Early treatment with thiamine and mortality among patients with alcohol use disorder who are hospitalized for pneumonia

Sarah W. Baron, Pei Chun Yu, Peter B. Imrey, William N. Southern, Abhishek Deshpande, Michael B. Rothberg

Research output: Contribution to journalArticlepeer-review

2 Scopus citations


Background: The paucity of research linking thiamine treatment with improved outcomes may be driving its underutilization among patients at risk for Wernicke encephalopathy. Objective: To assess relationships of thiamine usage to outcomes of patients hospitalized with alcohol use disorder and pneumonia. Design, Setting and Participants: This is a retrospective cohort study of adult patients hospitalized with pneumonia who also have alcohol use disorder and were treated with benzodiazepines during the initial two hospital days, between 2010 and 2015 at hospitals participating in the Premier Healthcare Database. Exposure: Any thiamine treatment, and, among those treated, high-dose thiamine treatment, during the initial two hospital days. Main Outcome and Measures: Death on days 3–14 of hospitalization (primary); discharge home; transfer to intensive care unit; length of stay (LOS). We used propensity-weighted models to estimate treatment effects. Results: Among 36,732 patients from 625 hospitals, 26,520 (72.2%) patients received thiamine, with mortality of 6.5% and 8.1% among recipients and nonrecipients, respectively. With propensity score adjustment, thiamine was associated with reduced mortality (odds ratio [OR]: 0.80, 95% confidence interval [CI]: 0.75–0.85) and more frequent discharges to home (OR: 1.10, 95% CI: 1.06–1.14). Other outcomes were similar. Relative to low-dose thiamine, high-dose thiamine was not associated with mortality (adjusted OR: 0.99, 95% CI: 0.89–1.10), but LOS was longer (ratio of means: 1.06, 95% CI: 1.04–1.08), and discharges to home were less frequent (OR: 0.92, 95% CI: 0.87–0.97). Conclusion: Thiamine is not reliably given to patients with pneumonia and alcohol use disorder receiving benzodiazepines. Improving thiamine administration may represent an opportunity to save lives in this high-risk group of inpatients.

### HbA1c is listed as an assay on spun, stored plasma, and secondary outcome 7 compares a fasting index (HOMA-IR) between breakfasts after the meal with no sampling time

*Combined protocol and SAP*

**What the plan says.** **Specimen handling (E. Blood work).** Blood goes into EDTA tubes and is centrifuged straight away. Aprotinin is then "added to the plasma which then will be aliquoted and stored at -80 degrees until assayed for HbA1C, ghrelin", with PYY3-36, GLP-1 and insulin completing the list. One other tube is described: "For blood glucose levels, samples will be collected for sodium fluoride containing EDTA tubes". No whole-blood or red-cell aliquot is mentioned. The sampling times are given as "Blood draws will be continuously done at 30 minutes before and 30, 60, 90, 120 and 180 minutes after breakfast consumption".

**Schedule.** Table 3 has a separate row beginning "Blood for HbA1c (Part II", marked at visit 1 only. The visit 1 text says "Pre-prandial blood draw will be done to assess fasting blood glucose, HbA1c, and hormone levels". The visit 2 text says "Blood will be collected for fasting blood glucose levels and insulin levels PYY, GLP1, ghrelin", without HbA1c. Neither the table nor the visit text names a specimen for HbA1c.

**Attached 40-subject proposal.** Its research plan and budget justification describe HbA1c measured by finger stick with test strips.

Original languageEnglish (US)
Pages (from-to)585-593
Number of pages9
JournalJournal of hospital medicine
Issue number8
StatePublished - Aug 2022

ASJC Scopus subject areas

  • Internal Medicine
  • Leadership and Management
  • Fundamentals and skills
  • Health Policy
  • Care Planning
  • Assessment and Diagnosis


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